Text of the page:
Yesterday, I gave you a brief history of the Tower of Terror and walked you through the attraction up through the Lobby. Today we’ll finish the tour.
From the hotel lobby we proceed to one of the two libraries. It’s here that we’re told that our rooms are not quite ready and to please enjoy the amenities until summoned. Then, with a crash of lightning, the room goes dark and the television set comes alive. For the next minute and a half, the fateful story of the hotel’s demise is presented.
Rod Serling recounts the tale of the Hollywood Tower Hotel and how on Halloween night, October 31, 1939, a stylish young couple and a child actress with her stern governess, check into the hotel. An overworked bellman escorts them to an elevator and the doors close. On their ascent, lightning strikes the hotel and the building’s two wings disappear, along with the inhabitants of the elevator.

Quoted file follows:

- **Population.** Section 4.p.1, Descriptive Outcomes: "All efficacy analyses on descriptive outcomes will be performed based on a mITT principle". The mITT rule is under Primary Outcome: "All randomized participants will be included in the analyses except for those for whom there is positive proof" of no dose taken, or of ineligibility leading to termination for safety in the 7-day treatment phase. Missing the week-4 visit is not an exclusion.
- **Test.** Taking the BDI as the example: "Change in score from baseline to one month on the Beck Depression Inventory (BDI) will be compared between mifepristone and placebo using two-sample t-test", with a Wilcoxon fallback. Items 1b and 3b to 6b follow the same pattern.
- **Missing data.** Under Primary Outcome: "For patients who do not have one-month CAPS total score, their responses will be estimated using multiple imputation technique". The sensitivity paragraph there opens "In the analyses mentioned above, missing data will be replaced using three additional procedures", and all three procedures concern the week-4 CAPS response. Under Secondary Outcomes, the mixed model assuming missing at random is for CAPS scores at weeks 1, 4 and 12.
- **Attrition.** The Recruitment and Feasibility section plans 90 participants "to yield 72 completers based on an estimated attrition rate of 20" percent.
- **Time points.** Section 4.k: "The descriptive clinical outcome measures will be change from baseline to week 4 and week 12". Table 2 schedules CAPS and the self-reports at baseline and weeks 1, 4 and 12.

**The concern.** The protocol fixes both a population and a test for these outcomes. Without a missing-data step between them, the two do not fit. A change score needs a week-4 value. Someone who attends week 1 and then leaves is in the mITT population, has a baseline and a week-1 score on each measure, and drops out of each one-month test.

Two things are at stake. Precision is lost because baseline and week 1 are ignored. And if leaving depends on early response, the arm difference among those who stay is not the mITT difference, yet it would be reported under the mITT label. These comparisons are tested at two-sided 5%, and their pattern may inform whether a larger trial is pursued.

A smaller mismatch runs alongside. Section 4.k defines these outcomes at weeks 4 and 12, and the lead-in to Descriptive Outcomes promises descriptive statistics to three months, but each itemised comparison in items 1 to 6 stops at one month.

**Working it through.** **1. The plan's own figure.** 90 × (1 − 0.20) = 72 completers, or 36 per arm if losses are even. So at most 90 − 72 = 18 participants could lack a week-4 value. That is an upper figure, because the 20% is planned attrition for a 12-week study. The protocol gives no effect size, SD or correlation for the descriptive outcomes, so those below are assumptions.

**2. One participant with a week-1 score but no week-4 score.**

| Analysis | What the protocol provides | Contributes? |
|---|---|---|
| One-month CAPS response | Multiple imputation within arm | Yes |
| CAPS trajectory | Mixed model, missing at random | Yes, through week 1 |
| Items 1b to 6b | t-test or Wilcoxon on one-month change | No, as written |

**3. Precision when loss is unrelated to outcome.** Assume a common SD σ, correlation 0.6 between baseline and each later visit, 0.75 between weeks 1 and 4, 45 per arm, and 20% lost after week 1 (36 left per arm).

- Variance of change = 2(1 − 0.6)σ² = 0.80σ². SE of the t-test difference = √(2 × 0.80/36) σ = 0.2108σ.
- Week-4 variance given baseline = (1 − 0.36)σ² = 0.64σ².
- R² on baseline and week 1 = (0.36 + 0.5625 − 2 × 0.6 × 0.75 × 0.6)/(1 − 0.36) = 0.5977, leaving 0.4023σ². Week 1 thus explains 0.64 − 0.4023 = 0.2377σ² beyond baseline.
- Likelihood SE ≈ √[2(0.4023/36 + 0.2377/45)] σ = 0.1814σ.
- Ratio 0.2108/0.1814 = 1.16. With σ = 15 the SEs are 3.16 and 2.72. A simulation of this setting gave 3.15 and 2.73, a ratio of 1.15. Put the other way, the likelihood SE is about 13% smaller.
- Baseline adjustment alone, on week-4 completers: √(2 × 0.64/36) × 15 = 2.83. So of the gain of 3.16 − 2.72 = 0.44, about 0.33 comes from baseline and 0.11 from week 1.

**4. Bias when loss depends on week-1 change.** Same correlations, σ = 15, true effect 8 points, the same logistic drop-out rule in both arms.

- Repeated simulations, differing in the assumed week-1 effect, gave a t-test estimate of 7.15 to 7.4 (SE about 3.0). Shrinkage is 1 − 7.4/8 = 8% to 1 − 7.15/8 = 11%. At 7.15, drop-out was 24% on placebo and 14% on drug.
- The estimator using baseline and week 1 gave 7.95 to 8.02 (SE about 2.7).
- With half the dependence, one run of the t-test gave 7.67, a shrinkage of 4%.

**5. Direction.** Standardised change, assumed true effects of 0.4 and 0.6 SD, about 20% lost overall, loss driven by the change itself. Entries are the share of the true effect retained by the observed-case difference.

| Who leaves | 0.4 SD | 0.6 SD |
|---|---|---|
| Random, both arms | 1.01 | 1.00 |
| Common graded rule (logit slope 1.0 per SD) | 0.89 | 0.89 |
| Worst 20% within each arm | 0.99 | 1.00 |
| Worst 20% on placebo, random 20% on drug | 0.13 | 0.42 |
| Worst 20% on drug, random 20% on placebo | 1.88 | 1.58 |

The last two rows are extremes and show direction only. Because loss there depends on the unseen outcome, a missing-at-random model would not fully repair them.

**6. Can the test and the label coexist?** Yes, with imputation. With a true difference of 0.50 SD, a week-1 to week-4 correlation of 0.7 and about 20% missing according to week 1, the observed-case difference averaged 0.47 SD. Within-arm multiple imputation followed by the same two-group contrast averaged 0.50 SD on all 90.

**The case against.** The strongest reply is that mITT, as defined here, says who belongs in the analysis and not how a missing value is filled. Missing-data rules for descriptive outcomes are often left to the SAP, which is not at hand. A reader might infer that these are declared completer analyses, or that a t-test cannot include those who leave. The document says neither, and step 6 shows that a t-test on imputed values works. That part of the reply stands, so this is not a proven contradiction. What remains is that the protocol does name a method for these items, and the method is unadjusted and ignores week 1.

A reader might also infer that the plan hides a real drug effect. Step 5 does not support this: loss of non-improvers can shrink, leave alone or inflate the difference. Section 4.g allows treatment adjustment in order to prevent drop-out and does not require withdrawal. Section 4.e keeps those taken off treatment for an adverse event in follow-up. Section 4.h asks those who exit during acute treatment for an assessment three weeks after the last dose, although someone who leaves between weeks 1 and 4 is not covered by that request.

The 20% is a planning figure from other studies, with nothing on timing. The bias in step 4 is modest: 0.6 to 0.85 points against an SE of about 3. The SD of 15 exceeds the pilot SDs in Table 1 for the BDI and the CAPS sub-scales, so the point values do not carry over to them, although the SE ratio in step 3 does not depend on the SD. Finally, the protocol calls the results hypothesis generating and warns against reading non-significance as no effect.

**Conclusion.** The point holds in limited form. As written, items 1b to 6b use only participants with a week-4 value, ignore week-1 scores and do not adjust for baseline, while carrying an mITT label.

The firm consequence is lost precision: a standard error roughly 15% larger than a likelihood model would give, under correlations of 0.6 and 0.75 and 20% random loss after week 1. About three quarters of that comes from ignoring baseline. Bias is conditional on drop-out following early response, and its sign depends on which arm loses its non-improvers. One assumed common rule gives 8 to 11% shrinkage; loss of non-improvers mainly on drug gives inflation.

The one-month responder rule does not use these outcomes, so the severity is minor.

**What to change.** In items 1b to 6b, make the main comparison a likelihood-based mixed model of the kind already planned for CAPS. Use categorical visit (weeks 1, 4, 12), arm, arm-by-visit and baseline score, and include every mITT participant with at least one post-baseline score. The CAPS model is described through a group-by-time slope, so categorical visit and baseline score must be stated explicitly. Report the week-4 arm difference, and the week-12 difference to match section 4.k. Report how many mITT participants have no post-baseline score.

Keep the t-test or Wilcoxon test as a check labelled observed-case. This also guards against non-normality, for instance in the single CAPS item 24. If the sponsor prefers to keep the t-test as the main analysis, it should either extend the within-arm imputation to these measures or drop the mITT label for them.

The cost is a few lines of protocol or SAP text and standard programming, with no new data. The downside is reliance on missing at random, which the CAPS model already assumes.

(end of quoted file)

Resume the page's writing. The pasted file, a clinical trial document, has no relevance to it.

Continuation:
The clip of Rod Serling was also taken from the episode titled “It’s a Good Life.” However, the voice used is that of Mark Silverman. Mr. Serling’s widow made the final selection after the Imagineers narrowed down the field following hundreds of auditions.
Watch the television show carefully and you can see a Mickey Mouse plush toy in the young girl’s hand right before she gets onto the elevator.
A number of other details can be found in the libraries. The broken pair of glasses is from the episode titled “Time Enough at Last” starring Burgess Meredith as Henry Bemis. He is a bookworm and the sole survivor of a nuclear war who drops and breaks his only pair of glasses.
The trumpet is from “Passage for Trumpet” starring Jack Klugman as Joey Crown, a down and out musician. While contemplating suicide, he is saved by another trumpet player, Gabriel. Beneath the trumpet is sheet music titled “What! No Mickey Mouse? What Kind Of Party Is This?” The song was written in 1932.